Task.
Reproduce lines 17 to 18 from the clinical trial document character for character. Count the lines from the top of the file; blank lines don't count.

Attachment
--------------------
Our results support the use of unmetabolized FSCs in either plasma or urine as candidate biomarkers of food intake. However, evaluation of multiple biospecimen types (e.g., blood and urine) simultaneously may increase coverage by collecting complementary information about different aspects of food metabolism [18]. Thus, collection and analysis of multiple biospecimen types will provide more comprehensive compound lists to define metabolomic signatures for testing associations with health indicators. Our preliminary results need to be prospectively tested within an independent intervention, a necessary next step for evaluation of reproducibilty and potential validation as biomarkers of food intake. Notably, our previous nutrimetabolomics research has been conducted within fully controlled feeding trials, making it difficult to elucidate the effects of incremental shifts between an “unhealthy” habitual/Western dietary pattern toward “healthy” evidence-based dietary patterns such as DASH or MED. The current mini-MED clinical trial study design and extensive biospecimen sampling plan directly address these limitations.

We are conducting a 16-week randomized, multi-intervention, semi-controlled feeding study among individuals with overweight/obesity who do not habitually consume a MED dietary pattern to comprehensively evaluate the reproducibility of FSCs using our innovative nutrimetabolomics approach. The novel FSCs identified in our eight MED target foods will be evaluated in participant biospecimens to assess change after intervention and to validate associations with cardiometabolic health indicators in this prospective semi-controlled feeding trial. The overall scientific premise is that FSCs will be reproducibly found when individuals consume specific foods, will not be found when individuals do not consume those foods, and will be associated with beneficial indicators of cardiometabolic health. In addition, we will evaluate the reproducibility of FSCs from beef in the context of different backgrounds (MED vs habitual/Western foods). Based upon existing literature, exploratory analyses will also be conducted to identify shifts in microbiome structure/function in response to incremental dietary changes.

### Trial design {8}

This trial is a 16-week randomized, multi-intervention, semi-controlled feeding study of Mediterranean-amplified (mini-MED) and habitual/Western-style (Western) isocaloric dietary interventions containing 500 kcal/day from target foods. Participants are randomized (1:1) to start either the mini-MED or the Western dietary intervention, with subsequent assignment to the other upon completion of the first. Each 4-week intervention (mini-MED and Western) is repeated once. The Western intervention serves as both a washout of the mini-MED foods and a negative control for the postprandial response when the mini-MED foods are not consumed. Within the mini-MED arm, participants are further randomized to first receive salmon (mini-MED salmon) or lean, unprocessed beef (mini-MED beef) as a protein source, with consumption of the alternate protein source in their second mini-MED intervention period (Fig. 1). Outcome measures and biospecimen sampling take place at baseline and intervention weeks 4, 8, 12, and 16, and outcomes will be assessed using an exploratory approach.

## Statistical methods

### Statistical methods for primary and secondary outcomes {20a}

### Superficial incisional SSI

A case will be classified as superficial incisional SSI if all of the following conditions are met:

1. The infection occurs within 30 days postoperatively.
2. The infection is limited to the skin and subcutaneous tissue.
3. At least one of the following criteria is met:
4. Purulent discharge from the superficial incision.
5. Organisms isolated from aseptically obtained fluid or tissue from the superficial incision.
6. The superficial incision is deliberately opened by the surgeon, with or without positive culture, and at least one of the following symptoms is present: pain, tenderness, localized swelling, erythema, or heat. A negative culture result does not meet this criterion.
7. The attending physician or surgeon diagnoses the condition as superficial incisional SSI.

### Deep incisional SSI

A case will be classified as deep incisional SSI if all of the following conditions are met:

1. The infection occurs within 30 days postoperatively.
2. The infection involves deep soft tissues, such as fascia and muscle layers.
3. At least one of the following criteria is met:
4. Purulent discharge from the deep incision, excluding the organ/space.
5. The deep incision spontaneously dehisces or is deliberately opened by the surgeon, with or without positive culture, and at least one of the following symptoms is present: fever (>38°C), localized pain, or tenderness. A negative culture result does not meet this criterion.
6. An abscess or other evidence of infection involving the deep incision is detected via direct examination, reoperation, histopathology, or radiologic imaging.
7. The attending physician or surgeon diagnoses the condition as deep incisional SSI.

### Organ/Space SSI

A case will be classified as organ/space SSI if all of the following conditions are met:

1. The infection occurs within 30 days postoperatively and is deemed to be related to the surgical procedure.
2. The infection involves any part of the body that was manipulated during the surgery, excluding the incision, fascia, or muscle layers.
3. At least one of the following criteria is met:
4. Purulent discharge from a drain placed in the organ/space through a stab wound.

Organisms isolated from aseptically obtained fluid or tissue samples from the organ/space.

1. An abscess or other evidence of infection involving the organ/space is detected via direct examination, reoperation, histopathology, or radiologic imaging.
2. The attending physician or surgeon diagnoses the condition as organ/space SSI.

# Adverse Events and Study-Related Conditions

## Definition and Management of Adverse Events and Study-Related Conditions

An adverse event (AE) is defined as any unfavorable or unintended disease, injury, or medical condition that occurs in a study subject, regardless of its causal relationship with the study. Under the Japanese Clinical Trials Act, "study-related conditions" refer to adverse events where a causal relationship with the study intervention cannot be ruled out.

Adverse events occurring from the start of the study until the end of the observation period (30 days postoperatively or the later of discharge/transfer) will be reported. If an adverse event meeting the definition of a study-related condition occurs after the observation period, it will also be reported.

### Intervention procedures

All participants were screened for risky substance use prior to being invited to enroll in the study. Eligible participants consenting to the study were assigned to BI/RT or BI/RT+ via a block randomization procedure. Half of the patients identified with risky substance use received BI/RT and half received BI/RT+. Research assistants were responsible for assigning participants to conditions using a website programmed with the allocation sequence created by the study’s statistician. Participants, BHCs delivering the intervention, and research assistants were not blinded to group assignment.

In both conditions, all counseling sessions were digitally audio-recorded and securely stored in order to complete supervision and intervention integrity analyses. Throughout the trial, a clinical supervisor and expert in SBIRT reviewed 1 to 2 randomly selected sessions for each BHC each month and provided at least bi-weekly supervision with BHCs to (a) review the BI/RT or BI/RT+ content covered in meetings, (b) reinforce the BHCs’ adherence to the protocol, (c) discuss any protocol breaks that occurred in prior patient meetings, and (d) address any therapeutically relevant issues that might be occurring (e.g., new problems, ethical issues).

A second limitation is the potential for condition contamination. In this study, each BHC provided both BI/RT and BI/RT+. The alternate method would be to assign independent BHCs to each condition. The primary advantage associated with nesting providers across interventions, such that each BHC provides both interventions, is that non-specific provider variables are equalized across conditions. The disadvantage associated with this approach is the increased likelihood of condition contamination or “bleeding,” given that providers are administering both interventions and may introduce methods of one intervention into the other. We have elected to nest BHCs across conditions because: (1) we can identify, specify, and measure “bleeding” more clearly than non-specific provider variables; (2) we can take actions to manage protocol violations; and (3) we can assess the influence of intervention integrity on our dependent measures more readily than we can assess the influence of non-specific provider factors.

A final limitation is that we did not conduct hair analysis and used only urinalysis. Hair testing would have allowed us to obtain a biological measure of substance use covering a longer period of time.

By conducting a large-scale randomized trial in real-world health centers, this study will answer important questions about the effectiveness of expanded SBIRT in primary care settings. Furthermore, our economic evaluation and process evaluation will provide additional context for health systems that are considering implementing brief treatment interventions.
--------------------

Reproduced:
A case will be classified as deep incisional SSI if all of the following conditions are met:

1. The infection occurs within 30 days postoperatively.